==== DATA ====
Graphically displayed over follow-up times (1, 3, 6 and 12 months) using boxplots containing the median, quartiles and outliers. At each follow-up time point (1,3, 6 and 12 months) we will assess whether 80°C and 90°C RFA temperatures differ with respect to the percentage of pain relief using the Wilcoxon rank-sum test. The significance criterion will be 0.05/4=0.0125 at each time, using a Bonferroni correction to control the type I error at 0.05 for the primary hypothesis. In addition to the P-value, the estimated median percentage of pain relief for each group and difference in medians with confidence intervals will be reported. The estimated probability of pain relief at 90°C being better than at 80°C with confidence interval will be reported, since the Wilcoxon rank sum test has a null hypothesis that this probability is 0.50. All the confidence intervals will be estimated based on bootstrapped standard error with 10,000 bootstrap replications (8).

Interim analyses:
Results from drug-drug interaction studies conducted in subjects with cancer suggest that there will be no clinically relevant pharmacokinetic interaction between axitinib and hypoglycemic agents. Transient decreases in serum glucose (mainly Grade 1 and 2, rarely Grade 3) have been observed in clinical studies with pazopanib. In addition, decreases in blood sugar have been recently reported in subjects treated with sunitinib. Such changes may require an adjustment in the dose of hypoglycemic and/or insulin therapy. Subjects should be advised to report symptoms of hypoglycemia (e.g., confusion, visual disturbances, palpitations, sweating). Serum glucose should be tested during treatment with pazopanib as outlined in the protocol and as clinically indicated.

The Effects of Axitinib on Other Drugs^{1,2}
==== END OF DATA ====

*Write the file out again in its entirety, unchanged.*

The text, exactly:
Graphically displayed over follow-up times (1, 3, 6 and 12 months) using boxplots containing the median, quartiles and outliers. At each follow-up time point (1,3, 6 and 12 months) we will assess whether 80°C and 90°C RFA temperatures differ with respect to the percentage of pain relief using the Wilcoxon rank-sum test. The significance criterion will be 0.05/4=0.0125 at each time, using a Bonferroni correction to control the type I error at 0.05 for the primary hypothesis. In addition to the P-value, the estimated median percentage of pain relief for each group and difference in medians with confidence intervals will be reported. The estimated probability of pain relief at 90°C being better than at 80°C with confidence interval will be reported, since the Wilcoxon rank sum test has a null hypothesis that this probability is 0.50. All the confidence intervals will be estimated based on bootstrapped standard error with 10,000 bootstrap replications (8).

Interim analyses:
Results from drug-drug interaction studies conducted in subjects with cancer suggest that there will be no clinically relevant pharmacokinetic interaction between axitinib and hypoglycemic agents. Transient decreases in serum glucose (mainly Grade 1 and 2, rarely Grade 3) have been observed in clinical studies with pazopanib. In addition, decreases in blood sugar have been recently reported in subjects treated with sunitinib. Such changes may require an adjustment in the dose of hypoglycemic and/or insulin therapy. Subjects should be advised to report symptoms of hypoglycemia (e.g., confusion, visual disturbances, palpitations, sweating). Serum glucose should be tested during treatment with pazopanib as outlined in the protocol and as clinically indicated.

The Effects of Axitinib on Other Drugs^{1,2}